The code generated by an automated conversion tool should be easily maintained in the new environment. The architecture of the applications generated by the automated conversion tool should be multi-tiered to provide flexibility in the new environment. The conversion vendor should be able to guarantee performance and functionally in the new environment.

Create a checklist of the factors important to you and your organization. Review the vendor’s generated converted code before selecting a conversion strategy. Check the background of the conversion vendor and measure the vendor’s success rate with conversion projects. Talk to references. Ask questions. Be sure you’re comfortable with the vendor’s level of expertise and project management style. A process-oriented vendor with a high level of automation can provide a fixed bid for your conversion project and you should insist on that.

The downside of an automated conversion is minimal if:

The goal of the project is to keep the application functionality the same while eliminating the legacy technology.
The correct conversion vendor and vendor solution is selected. (The downside is huge if the wrong conversion vendor or wrong solution target are selected!)


Organizations have options for addressing and replacing the aging technologies around which their business is built. Business and technical goals should drive the solution selection.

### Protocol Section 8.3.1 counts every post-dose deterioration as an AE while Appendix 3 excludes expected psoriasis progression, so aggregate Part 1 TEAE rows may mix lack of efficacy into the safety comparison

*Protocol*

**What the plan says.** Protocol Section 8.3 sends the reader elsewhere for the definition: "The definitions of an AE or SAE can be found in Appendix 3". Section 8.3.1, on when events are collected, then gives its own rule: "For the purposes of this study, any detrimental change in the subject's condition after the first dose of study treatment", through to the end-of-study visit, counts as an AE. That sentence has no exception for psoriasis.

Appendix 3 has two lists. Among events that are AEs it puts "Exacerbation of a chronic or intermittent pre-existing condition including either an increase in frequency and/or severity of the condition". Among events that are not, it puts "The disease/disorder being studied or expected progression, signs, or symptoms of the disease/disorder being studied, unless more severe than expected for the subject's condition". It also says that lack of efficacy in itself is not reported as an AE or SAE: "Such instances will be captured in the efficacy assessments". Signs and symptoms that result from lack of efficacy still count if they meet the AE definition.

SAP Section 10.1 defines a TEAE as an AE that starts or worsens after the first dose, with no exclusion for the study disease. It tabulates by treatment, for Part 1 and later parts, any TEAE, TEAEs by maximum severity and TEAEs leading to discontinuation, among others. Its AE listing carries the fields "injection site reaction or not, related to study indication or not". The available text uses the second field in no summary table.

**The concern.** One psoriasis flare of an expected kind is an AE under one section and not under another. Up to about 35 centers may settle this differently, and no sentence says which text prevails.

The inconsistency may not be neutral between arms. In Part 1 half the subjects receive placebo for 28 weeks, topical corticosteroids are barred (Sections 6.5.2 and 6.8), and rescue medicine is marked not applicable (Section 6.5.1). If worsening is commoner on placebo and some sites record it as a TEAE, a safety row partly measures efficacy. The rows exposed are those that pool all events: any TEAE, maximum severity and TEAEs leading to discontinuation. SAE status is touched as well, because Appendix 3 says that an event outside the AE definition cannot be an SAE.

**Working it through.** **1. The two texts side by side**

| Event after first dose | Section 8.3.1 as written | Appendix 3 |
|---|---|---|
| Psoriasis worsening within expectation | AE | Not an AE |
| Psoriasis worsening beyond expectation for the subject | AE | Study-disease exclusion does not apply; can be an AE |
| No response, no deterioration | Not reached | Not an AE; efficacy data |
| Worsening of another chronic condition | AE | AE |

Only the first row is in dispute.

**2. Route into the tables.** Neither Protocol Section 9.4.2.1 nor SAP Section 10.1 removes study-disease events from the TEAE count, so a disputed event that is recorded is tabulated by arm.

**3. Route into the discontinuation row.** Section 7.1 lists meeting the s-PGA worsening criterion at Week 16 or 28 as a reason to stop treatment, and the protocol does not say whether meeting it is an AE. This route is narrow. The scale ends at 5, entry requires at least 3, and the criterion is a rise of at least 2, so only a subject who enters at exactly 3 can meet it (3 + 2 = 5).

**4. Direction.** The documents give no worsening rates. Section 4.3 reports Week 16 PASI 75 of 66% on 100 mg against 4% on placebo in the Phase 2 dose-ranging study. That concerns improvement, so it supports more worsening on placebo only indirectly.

Purchased packages and rewrite projects can be viable options. Today’s automation makes data and application conversion both technically and economically feasible and even desirable.

The value of the data locked in legacy applications and databases is huge. The investment in the design, development and maintenance of these legacy applications and databases is also huge. These two factors alone create a powerful incentive to preserve the proven processing capabilities through conversion rather than re-creating the functionality through purchased packages or rewrites.

If your existing legacy applications perform efficiently and effectively meet business needs, then the “life after conversion” for these legacy applications may well be another 20 or 30 years! Converting legacy application and database designs to newer technology, with newer tools and more robust processing capabilities, will extend the life of these systems well into the future.

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